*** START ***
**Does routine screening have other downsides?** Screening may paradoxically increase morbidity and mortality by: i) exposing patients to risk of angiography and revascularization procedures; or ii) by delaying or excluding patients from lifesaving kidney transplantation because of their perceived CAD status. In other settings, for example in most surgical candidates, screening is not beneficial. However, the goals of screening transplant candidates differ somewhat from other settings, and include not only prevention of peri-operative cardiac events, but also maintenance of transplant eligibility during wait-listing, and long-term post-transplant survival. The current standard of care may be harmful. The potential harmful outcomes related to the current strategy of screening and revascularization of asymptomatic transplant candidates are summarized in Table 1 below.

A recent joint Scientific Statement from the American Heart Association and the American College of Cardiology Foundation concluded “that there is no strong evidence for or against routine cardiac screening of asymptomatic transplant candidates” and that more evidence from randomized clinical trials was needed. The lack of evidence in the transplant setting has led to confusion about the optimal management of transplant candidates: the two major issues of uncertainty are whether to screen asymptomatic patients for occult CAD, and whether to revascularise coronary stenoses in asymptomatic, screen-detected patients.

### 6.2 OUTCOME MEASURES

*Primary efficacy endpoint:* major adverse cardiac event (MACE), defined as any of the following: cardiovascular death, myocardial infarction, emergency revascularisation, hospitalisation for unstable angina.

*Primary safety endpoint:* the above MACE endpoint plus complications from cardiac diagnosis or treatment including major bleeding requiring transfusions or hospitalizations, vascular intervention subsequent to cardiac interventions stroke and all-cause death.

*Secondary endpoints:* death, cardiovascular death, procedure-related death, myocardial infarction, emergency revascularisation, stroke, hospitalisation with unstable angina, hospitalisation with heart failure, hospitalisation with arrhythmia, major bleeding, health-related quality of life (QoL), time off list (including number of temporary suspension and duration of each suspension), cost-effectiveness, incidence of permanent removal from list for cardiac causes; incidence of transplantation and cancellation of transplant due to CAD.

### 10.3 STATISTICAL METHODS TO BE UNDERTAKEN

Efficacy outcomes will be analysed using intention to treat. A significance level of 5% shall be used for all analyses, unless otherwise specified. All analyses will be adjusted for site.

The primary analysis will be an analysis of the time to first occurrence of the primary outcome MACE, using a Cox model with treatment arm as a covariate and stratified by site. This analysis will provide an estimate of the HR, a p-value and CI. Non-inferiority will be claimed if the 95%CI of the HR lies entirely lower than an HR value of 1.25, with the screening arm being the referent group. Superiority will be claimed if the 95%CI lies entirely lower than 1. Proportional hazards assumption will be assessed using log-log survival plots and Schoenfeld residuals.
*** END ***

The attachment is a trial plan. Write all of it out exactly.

**Does routine screening have other downsides?** Screening may paradoxically increase morbidity and mortality by: i) exposing patients to risk of angiography and revascularization procedures; or ii) by delaying or excluding patients from lifesaving kidney transplantation because of their perceived CAD status. In other settings, for example in most surgical candidates, screening is not beneficial. However, the goals of screening transplant candidates differ somewhat from other settings, and include not only prevention of peri-operative cardiac events, but also maintenance of transplant eligibility during wait-listing, and long-term post-transplant survival. The current standard of care may be harmful. The potential harmful outcomes related to the current strategy of screening and revascularization of asymptomatic transplant candidates are summarized in Table 1 below.

A recent joint Scientific Statement from the American Heart Association and the American College of Cardiology Foundation concluded “that there is no strong evidence for or against routine cardiac screening of asymptomatic transplant candidates” and that more evidence from randomized clinical trials was needed. The lack of evidence in the transplant setting has led to confusion about the optimal management of transplant candidates: the two major issues of uncertainty are whether to screen asymptomatic patients for occult CAD, and whether to revascularise coronary stenoses in asymptomatic, screen-detected patients.

### 6.2 OUTCOME MEASURES

*Primary efficacy endpoint:* major adverse cardiac event (MACE), defined as any of the following: cardiovascular death, myocardial infarction, emergency revascularisation, hospitalisation for unstable angina.

*Primary safety endpoint:* the above MACE endpoint plus complications from cardiac diagnosis or treatment including major bleeding requiring transfusions or hospitalizations, vascular intervention subsequent to cardiac interventions stroke and all-cause death.

*Secondary endpoints:* death, cardiovascular death, procedure-related death, myocardial infarction, emergency revascularisation, stroke, hospitalisation with unstable angina, hospitalisation with heart failure, hospitalisation with arrhythmia, major bleeding, health-related quality of life (QoL), time off list (including number of temporary suspension and duration of each suspension), cost-effectiveness, incidence of permanent removal from list for cardiac causes; incidence of transplantation and cancellation of transplant due to CAD.

### 10.3 STATISTICAL METHODS TO BE UNDERTAKEN

Efficacy outcomes will be analysed using intention to treat. A significance level of 5% shall be used for all analyses, unless otherwise specified. All analyses will be adjusted for site.

The primary analysis will be an analysis of the time to first occurrence of the primary outcome MACE, using a Cox model with treatment arm as a covariate and stratified by site. This analysis will provide an estimate of the HR, a p-value and CI. Non-inferiority will be claimed if the 95%CI of the HR lies entirely lower than an HR value of 1.25, with the screening arm being the referent group. Superiority will be claimed if the 95%CI lies entirely lower than 1. Proportional hazards assumption will be assessed using log-log survival plots and Schoenfeld residuals.